Image-based analysis enables aerial target detection
Detecting and tracking both moving and stationary targets in Forward-Looking Infrared (FLIR) imagery is a challenging research area in computer vision. In contrast to visual images, those obtained from an infrared sensor have extremely low signal to noise ratios (SNR), providing limited information for performing detection or tracking tasks. In addition, while the techniques used to detect moving targets are often based on the static camera hypothesis,1 sensors used in automatic target recognition applications are typically mounted on moving vehicles such as airplanes, resulting in instabilities during the image acquisition process.1–7
The generation of automatic target detection systems has often been application driven and case specific, and has mainly focused on processing terrestrial sequences, with only minor efforts for aerial and maritime environments, as in Meier.8 Furthermore, the high complexity of the developed algorithms forces users to accept very high computational costs in order to achieve off-line detection of targets in a scene.
There are many and varied techniques for digitally estimating camera motion and stabilizing the sequence of images, although most of these methods can be classified within two main categories.9,10 The first type, flow-based algorithms,4–6 entail very high computational costs, making them impractical for real-time applications. The second type, feature-based methods,3 reduce the computational burden, but do so at the expense of reducing their applicability. Once a sequence is stabilized, there are many different approaches to detect and track the targets present in the scene. However, all of these approaches are still very case specific and have typically been applied only to terrestrial FLIR sequences. To overcome these limitations, we propose an innovative and efficient strategy with a block-based motion estimation and an affine transformation to recover from ego-motion.
This strategy operates on a multi-resolution approach, and improves on the work by Seok,3 minimizing the limitations derived from its oversimplified rotation model. The original model combines rotational and translational motions. The novelty of our strategy relies on the relaxation of the assumed hypothesis, and hence on the enhancement of its applicability, by overcoming the imposition of rotational displacements within the camera motion. In addition, we reduce computational cost by applying a multi-resolution algorithm in which the stabilization technique is applied on the lowest resolution image. After the images have been compensated on the highest resolution level and refined to avoid distortions produced by the sampling process, a dynamic differences-based segmentation is applied, followed by a morphological filtering strategy.
The system described in this paper is composed of three subsystems, as presented in Figure 1. First, a multi-resolution algorithm is applied to the sequence to obtain lower-resolution reproductions of the FLIR images. Next, the digital image stabilization (DIS) system is applied. This consists of two main modules: one for motion estimation and another for motion compensation. The motion estimation module can also be divided: local motion estimation calculates the movement of individual image pixels between two consecutive images through a block-matching algorithm; motion type estimation determines whether the displacements correspond to a pure translational motion, a rotational motion, or both at the same time; and the final segment performs global motion estimation. The second DIS module, motion compensation, removes the undesired ego-motion previously estimated. Finally, after compensating in the highest resolution level and refining, the detection system is applied. This is composed of an image differences module, which allows the segmentation of the targets, and a morphological filtering module, which determines their final shape and location within the image.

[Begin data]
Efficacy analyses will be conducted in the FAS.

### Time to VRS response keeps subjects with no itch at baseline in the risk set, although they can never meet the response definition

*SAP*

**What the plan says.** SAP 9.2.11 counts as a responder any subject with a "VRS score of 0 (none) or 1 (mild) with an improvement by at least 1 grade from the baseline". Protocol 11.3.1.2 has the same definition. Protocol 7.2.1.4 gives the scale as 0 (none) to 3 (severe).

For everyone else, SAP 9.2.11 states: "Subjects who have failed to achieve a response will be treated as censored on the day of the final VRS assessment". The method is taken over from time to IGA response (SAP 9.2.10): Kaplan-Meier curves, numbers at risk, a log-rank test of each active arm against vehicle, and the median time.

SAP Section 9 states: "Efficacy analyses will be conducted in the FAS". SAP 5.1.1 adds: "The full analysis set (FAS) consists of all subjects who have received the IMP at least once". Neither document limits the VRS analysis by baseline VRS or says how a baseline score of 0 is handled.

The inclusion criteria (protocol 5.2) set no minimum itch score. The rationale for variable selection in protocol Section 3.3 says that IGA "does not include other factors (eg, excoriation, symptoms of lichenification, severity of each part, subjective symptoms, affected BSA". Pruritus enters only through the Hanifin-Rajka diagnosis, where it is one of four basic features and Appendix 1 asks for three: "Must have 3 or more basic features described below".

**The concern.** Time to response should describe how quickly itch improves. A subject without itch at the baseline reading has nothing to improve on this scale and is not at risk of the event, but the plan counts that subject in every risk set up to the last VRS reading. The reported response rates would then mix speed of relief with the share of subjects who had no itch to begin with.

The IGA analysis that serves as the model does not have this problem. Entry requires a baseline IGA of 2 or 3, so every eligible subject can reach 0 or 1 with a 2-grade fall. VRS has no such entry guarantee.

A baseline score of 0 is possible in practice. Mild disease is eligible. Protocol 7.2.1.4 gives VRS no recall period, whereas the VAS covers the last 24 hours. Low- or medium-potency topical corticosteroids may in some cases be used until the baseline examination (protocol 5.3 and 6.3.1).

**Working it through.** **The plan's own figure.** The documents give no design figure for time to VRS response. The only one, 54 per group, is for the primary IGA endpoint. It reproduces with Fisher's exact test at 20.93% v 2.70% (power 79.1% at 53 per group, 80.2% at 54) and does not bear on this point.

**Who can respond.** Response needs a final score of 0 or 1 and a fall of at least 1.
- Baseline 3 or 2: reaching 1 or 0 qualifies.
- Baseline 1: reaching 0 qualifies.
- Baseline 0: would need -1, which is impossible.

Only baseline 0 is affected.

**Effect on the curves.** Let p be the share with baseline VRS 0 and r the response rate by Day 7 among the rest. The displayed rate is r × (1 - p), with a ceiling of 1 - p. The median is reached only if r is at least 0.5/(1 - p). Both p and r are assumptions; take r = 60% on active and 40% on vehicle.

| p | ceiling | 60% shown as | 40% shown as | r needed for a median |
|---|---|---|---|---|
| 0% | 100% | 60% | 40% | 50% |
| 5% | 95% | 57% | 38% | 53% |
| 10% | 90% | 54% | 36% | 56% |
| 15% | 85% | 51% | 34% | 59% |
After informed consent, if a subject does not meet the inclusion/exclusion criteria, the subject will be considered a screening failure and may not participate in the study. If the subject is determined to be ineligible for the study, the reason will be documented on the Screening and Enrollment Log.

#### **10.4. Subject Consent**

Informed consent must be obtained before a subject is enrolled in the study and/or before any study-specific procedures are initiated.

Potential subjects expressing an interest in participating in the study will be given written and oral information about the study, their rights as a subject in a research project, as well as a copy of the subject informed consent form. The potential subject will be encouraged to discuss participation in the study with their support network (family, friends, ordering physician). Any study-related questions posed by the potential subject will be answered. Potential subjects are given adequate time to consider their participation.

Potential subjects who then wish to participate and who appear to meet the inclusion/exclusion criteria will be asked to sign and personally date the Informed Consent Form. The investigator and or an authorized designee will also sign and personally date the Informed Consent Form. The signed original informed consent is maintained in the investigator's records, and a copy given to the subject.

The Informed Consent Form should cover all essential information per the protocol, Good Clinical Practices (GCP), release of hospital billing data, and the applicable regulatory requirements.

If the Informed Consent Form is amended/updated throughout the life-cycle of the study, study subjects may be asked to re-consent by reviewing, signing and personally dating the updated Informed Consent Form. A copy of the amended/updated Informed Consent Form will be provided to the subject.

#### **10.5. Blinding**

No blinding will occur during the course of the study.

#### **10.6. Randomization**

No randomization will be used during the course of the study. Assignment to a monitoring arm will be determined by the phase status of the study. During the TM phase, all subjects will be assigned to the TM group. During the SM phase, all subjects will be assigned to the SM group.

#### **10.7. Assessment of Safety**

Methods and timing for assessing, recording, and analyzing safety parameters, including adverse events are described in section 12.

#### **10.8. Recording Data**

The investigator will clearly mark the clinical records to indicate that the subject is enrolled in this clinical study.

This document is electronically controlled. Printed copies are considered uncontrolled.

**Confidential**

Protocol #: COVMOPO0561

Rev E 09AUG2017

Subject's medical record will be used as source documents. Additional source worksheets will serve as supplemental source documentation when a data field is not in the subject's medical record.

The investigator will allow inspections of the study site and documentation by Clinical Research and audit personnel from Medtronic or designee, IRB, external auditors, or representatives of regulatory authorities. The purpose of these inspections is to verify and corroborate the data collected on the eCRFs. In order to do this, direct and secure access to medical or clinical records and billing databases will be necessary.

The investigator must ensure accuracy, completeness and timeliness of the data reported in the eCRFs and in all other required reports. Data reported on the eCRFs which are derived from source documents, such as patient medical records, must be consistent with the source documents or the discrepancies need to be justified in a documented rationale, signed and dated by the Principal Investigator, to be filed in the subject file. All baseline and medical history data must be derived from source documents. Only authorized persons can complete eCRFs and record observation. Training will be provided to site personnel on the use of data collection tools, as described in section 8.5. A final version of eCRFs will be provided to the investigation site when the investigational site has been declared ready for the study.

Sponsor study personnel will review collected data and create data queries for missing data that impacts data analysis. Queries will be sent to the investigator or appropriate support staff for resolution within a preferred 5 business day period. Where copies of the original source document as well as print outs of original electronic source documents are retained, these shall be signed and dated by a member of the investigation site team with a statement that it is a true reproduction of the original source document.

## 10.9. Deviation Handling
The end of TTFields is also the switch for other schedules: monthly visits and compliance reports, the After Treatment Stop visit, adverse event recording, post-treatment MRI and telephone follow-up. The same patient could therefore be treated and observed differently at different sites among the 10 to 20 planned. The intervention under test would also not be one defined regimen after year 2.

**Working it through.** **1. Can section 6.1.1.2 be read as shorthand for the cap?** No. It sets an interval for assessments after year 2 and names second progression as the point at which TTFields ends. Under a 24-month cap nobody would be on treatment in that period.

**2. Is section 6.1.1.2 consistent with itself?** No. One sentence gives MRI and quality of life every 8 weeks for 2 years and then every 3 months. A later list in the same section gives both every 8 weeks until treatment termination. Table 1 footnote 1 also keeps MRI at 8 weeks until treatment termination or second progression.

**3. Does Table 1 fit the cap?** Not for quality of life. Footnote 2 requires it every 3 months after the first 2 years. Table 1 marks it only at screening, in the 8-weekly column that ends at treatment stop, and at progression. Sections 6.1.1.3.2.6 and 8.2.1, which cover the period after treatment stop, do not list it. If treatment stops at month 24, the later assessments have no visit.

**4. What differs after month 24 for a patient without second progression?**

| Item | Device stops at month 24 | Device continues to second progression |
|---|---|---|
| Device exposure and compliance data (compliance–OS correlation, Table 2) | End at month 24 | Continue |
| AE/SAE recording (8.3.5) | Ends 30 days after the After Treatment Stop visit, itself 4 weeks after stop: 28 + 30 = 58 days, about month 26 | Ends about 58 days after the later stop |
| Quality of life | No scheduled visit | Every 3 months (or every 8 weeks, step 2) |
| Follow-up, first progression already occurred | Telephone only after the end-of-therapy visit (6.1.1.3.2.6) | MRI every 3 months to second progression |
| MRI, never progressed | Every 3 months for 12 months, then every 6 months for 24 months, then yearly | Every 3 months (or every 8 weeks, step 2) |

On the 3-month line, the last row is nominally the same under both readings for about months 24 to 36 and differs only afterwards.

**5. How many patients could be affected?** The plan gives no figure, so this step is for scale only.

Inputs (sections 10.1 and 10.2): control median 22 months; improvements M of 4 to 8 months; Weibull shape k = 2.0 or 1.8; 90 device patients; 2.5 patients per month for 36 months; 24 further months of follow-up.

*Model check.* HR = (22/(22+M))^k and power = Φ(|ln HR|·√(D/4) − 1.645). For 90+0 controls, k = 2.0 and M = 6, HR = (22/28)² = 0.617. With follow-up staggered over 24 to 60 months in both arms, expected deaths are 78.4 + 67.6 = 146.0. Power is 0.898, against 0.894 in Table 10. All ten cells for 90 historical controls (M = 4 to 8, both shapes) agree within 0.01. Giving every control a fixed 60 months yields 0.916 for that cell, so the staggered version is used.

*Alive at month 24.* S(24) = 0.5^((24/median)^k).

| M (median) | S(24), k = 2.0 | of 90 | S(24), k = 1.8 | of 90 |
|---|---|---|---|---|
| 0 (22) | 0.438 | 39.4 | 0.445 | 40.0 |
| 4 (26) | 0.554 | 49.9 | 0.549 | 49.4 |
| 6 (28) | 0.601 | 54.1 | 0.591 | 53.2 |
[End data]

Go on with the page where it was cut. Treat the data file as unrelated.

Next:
The fidelity of the image stabilization technique was evaluated using the peak signal-to-noise ratio (PSNR) measure on both synthetically generated and real sequences. Several conclusions can be drawn from the results obtained. First, the motion type estimation module correctly estimates global motion, even in situations with small transformations (e.g. with small rotation angles). Second, results for pure translations and pure rotations are accurate: the estimated values are very similar to those used in the simulations. Finally, the DIS system has demonstrated that our strategy can accurately stabilize the images from real aerial sequences for further processing.
The detection system has been tested on stabilized images from the evaluated sequences. Figure 2 shows some of the results obtained. The detected regions of interest (ROI) containing the potential targets are shown in the top row of images, while the segmented targets are presented in the bottom row. These demonstrate the accuracy of the implemented approach. First, the ROIs were well detected in the sequences, including the synthetic sequence in which the detection process is more difficult due to the characteristics of the selected image. Second, the targets have been segmented accurately: even in Figure 2(a), which includes extreme contrasts between hot and cold spots. Despite these challenges, the shape of the aircraft was extracted.
These results demonstrate the correct operation of our system, both in stabilizing images and automatically detecting aerial targets from both synthetic and real FLIR sequences. Currently, we are proceeding with further evaluations, specially focused on the generation of a complete automatic target recognition real-time system.